“Oh no, Marian has brought little Bobby with her.” I lean in to whisper loudly to Charles. “I hope he’s been properly medicated, he can’t be trusted at these sort of gatherings. What on Earth was she thinking bringing him along?”
Charles turned to see Bobby breaking away from his mother’s grip and running towards him at the front of the room.
“Hi Mr Cheese.” He said, aiming a huge grin at Charles. His mother caught up with him a second later on her unaccustomed heels and reclaimed his hand.
“It’s Mr Stilton, Bobby.” She said, the blush of mortification creeping up her neck and spilling over her chin to her cheeks. “I’m sorry.” She mouthed to Charles.
“She’s in a funny dress.” Bobby said, pointing at me. I looked around to see who he was referring to and turned back to Bobby. “It’s made of curtains.” He said giggling.
His mother looked in my direction for a second before putting her hand on Charles’ shoulder. “I’m sorry for your loss.” She said, and then turning to Bobby. “Come on, let’s go and sit down.”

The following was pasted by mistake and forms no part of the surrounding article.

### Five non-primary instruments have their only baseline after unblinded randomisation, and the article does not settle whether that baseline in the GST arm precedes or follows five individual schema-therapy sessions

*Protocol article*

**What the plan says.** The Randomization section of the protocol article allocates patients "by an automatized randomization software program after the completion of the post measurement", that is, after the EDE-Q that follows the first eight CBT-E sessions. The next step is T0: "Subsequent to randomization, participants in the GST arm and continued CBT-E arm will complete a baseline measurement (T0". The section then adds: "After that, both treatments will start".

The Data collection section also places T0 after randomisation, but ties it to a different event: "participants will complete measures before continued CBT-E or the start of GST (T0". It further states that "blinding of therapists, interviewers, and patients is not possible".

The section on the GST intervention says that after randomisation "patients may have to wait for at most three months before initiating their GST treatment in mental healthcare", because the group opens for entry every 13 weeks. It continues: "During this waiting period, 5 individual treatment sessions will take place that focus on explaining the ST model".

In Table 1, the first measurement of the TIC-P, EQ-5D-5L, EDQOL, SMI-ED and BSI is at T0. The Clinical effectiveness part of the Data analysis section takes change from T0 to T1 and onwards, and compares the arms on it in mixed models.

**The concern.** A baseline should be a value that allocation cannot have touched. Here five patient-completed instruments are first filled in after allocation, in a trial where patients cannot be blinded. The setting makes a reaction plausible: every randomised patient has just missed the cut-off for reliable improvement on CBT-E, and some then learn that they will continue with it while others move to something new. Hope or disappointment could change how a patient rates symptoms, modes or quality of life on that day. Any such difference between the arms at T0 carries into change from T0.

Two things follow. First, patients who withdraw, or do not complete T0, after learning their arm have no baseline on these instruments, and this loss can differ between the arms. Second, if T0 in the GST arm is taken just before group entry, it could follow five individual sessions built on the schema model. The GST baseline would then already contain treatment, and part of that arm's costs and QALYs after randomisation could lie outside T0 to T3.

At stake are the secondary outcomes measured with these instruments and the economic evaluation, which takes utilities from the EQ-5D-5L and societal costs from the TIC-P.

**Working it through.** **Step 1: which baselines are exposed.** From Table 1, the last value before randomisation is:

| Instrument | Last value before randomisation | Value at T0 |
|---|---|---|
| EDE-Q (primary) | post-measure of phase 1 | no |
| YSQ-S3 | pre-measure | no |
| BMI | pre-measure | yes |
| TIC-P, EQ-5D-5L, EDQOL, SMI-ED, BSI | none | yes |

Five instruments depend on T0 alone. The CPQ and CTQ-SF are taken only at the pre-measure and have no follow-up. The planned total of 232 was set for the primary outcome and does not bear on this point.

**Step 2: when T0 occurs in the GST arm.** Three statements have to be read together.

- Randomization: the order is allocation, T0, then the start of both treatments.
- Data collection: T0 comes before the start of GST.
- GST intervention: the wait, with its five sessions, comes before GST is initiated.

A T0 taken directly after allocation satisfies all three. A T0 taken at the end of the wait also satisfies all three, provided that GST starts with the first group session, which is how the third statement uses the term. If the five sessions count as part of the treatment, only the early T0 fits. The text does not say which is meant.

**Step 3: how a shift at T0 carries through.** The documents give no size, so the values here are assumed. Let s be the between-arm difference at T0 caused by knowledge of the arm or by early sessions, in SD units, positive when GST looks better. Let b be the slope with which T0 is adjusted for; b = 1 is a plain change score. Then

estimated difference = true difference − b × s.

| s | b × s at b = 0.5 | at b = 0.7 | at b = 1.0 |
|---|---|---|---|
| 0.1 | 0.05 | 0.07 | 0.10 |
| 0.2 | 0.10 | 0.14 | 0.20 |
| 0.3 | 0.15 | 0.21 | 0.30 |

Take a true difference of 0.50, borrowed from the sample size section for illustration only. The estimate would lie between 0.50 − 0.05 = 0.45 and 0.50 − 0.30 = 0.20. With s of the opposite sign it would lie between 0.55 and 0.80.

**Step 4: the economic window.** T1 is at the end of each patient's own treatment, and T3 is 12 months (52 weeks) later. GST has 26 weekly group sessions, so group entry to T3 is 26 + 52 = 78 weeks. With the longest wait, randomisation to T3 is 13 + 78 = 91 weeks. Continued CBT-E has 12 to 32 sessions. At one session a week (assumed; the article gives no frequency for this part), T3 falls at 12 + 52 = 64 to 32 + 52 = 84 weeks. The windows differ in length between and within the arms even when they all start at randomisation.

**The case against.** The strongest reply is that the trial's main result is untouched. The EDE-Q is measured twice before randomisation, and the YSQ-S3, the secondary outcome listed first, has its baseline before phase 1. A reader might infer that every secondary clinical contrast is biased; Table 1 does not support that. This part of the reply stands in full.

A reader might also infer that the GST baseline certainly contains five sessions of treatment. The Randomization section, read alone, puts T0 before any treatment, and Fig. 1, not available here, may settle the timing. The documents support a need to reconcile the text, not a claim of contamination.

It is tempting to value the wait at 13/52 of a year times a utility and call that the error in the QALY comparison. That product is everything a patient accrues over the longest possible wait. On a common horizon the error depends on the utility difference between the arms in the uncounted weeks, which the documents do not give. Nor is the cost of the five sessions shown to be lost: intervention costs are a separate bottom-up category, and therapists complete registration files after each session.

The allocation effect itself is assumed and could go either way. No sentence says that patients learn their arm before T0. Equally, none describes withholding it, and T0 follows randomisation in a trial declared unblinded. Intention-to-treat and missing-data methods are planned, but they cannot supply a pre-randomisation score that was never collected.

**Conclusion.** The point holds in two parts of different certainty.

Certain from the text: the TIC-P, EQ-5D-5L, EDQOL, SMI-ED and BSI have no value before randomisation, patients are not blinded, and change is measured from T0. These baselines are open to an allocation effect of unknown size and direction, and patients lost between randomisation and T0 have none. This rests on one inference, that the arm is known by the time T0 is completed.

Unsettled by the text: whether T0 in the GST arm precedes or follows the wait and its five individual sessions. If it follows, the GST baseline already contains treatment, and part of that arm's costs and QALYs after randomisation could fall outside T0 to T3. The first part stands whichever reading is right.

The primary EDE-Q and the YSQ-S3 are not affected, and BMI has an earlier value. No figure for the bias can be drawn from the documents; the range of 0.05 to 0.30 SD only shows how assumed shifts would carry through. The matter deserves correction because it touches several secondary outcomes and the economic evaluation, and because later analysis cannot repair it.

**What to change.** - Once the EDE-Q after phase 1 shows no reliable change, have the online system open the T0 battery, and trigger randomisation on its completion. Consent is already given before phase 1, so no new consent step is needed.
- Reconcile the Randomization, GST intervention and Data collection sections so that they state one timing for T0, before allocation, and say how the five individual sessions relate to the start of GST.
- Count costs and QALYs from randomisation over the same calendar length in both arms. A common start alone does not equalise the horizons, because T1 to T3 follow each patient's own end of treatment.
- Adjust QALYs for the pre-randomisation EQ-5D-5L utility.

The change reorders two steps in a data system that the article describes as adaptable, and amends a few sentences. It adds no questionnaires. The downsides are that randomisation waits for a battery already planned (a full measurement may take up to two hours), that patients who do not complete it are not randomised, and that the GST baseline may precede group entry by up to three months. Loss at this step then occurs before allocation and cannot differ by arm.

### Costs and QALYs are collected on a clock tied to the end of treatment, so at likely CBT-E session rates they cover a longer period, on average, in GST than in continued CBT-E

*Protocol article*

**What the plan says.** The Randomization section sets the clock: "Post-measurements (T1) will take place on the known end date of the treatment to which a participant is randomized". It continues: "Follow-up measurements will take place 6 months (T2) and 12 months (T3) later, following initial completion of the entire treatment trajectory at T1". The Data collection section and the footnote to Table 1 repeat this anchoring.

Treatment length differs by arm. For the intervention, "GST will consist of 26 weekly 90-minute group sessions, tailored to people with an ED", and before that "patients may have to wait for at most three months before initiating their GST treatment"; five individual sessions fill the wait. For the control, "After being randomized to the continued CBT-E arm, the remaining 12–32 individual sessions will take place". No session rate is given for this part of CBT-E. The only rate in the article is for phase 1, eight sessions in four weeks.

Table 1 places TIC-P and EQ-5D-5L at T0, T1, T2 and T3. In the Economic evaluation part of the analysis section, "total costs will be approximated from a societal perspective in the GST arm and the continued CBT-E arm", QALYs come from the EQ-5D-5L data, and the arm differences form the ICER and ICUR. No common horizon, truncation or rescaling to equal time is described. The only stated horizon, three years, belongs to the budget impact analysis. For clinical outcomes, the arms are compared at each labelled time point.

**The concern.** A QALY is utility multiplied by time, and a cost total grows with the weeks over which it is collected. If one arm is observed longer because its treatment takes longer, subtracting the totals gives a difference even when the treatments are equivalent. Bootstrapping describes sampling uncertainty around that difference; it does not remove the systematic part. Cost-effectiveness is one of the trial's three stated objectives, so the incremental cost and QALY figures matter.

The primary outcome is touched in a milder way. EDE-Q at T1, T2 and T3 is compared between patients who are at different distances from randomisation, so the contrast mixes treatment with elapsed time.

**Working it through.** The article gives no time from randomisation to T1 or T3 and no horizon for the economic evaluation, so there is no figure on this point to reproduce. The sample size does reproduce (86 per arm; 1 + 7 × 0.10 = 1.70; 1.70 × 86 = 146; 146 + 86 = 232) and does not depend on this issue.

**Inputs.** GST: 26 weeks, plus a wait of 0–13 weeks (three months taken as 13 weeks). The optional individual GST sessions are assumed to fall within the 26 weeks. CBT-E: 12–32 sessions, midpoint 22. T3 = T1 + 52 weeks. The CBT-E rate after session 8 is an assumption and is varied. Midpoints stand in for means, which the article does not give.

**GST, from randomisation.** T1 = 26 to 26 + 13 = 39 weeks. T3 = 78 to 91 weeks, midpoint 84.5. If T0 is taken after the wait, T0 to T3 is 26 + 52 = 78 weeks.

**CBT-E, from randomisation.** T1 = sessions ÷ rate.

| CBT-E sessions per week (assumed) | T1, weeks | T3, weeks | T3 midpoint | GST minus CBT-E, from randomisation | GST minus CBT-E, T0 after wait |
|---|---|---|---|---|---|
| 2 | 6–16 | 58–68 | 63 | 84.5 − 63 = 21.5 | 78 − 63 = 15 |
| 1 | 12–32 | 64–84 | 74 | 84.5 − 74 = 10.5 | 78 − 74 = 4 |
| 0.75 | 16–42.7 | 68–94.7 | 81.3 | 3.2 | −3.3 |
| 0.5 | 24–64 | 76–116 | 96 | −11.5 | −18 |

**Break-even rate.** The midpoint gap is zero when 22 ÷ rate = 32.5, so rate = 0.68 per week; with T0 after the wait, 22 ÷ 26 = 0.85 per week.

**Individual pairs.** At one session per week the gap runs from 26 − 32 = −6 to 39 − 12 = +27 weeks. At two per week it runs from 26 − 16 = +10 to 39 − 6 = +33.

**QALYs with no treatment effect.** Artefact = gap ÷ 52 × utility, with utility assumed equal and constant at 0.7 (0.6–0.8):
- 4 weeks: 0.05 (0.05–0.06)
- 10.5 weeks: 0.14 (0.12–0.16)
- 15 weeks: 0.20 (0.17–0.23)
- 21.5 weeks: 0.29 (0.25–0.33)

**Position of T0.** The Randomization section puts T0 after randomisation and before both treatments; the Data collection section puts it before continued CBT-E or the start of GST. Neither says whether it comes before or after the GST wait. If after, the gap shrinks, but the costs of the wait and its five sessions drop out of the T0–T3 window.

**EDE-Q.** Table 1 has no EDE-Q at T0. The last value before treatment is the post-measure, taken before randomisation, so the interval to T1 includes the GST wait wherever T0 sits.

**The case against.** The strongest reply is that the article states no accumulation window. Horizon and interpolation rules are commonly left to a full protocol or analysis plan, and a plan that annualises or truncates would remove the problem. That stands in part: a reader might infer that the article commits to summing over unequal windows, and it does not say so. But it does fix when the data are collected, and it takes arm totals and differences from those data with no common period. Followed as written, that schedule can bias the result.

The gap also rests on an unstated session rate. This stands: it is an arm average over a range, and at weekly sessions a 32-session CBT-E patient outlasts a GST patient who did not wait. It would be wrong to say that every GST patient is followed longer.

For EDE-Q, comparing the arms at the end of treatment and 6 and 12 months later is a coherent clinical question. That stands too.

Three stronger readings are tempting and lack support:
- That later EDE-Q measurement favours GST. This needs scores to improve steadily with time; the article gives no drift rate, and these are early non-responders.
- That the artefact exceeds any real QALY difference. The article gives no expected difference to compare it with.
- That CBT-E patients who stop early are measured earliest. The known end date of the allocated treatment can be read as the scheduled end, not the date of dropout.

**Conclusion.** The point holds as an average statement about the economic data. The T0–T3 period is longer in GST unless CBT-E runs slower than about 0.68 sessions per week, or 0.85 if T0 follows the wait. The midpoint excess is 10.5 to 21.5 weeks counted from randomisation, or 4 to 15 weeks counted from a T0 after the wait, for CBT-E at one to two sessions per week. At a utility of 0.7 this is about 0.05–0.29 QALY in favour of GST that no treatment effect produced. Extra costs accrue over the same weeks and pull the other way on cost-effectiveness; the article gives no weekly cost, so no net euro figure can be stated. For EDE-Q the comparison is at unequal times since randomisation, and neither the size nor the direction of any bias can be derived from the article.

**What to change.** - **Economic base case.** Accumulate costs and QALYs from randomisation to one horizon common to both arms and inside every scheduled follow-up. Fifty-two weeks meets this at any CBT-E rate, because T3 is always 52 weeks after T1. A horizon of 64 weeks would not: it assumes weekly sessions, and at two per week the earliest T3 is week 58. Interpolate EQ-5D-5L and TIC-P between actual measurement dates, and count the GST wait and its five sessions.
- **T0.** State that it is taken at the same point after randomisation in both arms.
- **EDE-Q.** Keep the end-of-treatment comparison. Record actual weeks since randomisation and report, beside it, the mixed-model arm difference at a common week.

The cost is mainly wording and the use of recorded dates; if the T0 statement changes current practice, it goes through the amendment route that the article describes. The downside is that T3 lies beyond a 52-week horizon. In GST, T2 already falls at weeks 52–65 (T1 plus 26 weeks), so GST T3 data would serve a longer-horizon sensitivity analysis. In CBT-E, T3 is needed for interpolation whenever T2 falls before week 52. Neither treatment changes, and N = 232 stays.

Well isn’t that just fantastic, the boy can see me. Not only can he see me but he can see that I’m in my wedding dress, my most hideous possession. He’s right, it does look like it’s made of curtains, Charles’ mother insisted on making it for me as her contribution to our wedding. I think she must have borrowed every one of her housewifey friends’ spare net curtains to make this blancmange catastrophe. Charles knew I hated it, I can’t think what possessed him to lay me to rest in it. My one reprieve is that he didn’t add the barbed wire tiara she insisted on fashioning too. I could almost be convinced that the woman didn’t like me if I thought about it for long enough.